In another embodiment of the present invention, an access node comprises an access port configured for operating in a semi-transparent mode. The semi-transparent mode provides for 1:1 mapping between a logical circuit on a network interface of the access node and a logical circuit on an access loop between the access port and customer premise equipment (CPE). The access port is configured for providing traffic management functionality including at least one of subscriber authentication functionality, control message handling functionality, Dynamic Host Configuration Protocol (DHCP) message handling functionality, multicast group behavior functionality and Point-to-Point Protocol (PPP) message handling functionality. The 1:1 mapping enables manipulation of subscriber traffic that is required implementing per subscriber traffic management functionality.

In another embodiment of the present invention, a method comprises providing 1:1 mapping between a logical circuit on a network interface of the access node and a logical circuit on an access loop between the access port and customer premise equipment (CPE). Subscriber traffic traverses the access node via the access loop. The method further comprises performing traffic management functionality on the subscriber traffic in conjunction with the subscriber traffic traversing the access node. The 1:1 mapping enables manipulation of subscriber traffic that is required implementing per subscriber traffic management functionality.

Turning now to specific aspects of the present invention, in at least one embodiment, the access port is configured for providing traffic management functionality and the 1:1 mapping enables manipulation of subscriber traffic that is required for performing the traffic management functionality.

In at least one embodiment of the present invention, accessing of control plane messages traversing the access port is provided for.

In at least one embodiment of the present invention, enforcing of port level security policy is provided for.

In at least one embodiment of the present invention, dynamic adjustment of multicast forwarding tables in response to accessing Internet Group Message Protocol (IGMP) messages traversing the access port is provided for.

In at least one embodiment of the present invention, performing packet replication in per subscriber logical circuits on an access loop between the access node and customer premise equipment (CPE) for multicast streams in conjunction with dynamically adjusting the multicast forwarding tables is provided for.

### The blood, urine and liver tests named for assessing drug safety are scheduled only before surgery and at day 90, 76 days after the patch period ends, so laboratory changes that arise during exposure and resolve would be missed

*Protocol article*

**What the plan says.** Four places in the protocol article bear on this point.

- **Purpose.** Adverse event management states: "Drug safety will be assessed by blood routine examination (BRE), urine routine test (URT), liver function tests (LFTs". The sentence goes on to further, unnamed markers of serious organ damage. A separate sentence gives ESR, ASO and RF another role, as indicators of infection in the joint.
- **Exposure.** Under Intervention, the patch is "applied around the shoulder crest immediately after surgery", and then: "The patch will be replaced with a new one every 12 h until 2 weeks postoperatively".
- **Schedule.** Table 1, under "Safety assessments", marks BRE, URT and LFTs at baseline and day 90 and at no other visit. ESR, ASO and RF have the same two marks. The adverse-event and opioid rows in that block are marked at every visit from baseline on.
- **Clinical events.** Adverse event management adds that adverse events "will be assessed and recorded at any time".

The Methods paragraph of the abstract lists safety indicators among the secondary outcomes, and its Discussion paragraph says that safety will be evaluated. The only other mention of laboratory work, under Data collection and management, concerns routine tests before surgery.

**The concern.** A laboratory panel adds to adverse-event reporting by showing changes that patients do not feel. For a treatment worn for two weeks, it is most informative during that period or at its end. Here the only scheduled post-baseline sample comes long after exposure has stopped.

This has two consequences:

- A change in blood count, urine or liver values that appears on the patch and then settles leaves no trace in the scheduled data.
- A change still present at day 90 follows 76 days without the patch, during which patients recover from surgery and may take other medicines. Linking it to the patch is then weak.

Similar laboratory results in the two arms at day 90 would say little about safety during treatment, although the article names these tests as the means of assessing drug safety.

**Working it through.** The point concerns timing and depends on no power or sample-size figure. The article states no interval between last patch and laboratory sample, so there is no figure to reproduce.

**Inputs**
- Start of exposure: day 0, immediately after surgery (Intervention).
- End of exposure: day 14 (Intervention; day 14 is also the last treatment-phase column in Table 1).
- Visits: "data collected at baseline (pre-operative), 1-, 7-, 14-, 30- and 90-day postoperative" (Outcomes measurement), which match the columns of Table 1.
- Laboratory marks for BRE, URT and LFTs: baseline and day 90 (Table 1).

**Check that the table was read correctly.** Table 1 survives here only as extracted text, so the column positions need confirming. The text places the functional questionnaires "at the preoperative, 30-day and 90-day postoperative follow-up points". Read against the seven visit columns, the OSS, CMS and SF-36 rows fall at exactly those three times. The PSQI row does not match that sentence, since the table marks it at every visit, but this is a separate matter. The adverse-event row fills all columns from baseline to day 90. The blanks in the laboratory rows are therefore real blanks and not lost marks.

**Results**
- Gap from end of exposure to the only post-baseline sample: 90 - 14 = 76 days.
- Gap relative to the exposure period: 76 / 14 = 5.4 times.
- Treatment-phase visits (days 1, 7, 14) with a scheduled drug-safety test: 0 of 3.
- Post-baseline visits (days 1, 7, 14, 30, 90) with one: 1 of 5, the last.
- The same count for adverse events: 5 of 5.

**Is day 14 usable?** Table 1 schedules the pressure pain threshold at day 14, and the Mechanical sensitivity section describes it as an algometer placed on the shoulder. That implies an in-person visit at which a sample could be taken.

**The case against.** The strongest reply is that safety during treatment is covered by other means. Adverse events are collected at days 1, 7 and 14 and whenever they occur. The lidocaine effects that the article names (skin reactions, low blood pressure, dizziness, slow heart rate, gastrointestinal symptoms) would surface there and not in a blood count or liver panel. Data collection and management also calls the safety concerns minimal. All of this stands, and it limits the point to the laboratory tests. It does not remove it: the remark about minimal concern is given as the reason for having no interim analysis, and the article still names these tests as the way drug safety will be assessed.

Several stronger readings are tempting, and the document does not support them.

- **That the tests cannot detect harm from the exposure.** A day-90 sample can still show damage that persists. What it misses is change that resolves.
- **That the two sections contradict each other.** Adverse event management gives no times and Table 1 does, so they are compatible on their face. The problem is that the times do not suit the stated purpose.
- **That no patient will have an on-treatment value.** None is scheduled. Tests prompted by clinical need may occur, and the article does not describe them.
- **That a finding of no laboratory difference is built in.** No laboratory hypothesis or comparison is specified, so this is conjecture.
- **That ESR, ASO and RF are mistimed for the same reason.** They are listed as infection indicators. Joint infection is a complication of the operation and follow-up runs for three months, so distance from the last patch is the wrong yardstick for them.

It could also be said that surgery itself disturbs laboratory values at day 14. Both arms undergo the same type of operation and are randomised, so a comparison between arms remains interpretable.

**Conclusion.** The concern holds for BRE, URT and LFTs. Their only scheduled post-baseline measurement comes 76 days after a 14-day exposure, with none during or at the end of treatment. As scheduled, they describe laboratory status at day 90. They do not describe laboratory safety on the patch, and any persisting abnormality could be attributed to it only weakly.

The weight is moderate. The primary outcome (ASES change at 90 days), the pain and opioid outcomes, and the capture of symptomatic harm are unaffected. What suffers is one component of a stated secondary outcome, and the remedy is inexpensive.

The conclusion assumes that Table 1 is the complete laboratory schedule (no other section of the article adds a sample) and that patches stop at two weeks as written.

In at least one embodiment of the present invention, traffic management functionality includes subscriber authentication functionality, control message handling functionality, Dynamic Host Configuration Protocol (DHCP) message handling functionality, multicast group behavior functionality and/or Point-to-Point Protocol (PPP) message handling functionality

These and other objects, embodiments, advantages and/or distinctions of the present invention will become readily apparent upon further review of the following specification, associated drawings and appended claims.

BRIEF DESCRIPTION OF THE DRAWINGS

FIG. 1 depicts an embodiment of an access node in accordance with the present invention.

DETAILED DESCRIPTION OF THE DRAWING FIGURES

FIG. 1 depicts an embodiment of an access node in accordance with the present invention, which is referred to herein as the access node 100. The access node 100 includes an access port 105, an authentication functionality module 110, a packet filtering module 115, an IGMP control message handling module 120, a DCHP relay module 125 and a message forwarding module 130. As depicted in FIG. 1, the access port 105, the authentication functionality module 110, the filtering module 115, the IGMP control message handling module 120, the DCHP relay module 125 and the message forwarding module 130 are interconnected for enabling interaction therebetween. The authentication functionality module 110, the filtering module 115, the IGMP control message handling module 120, the DCHP relay module 125 and the message forwarding module 130 are examples of traffic management modules in accordance with the present invention.

The access port 105 is connected between a customer premise equipment (CPE) gateway 135 and the authentication functionality module 120. The CPE gateway 135 is a communication link extending between CPE and the access node 100. A media packet tunnel 140 (e.g., defined by a particular VLAN identifier) is connected to downstream logic 142 of the of the message forwarding module 130 and to the IGMP message handling module 120, thereby enabling media packets to be forwarded from the media packet tunnel 140 onto the CPE gateway via the access node 100. A data packet tunnel 145 (e.g., defined by a particular VLAN identifier) is connected to upstream logic 147 of the message forwarding module 130, to the downstream logic 142 and to the DCHP relay module 125, thereby enabling data packets to be forwarded from the data packet tunnel 145 onto the CPE gateway 135 via the access node 100 and from the CPE gateway 135 onto the data packet tunnel 145 via the access node 100.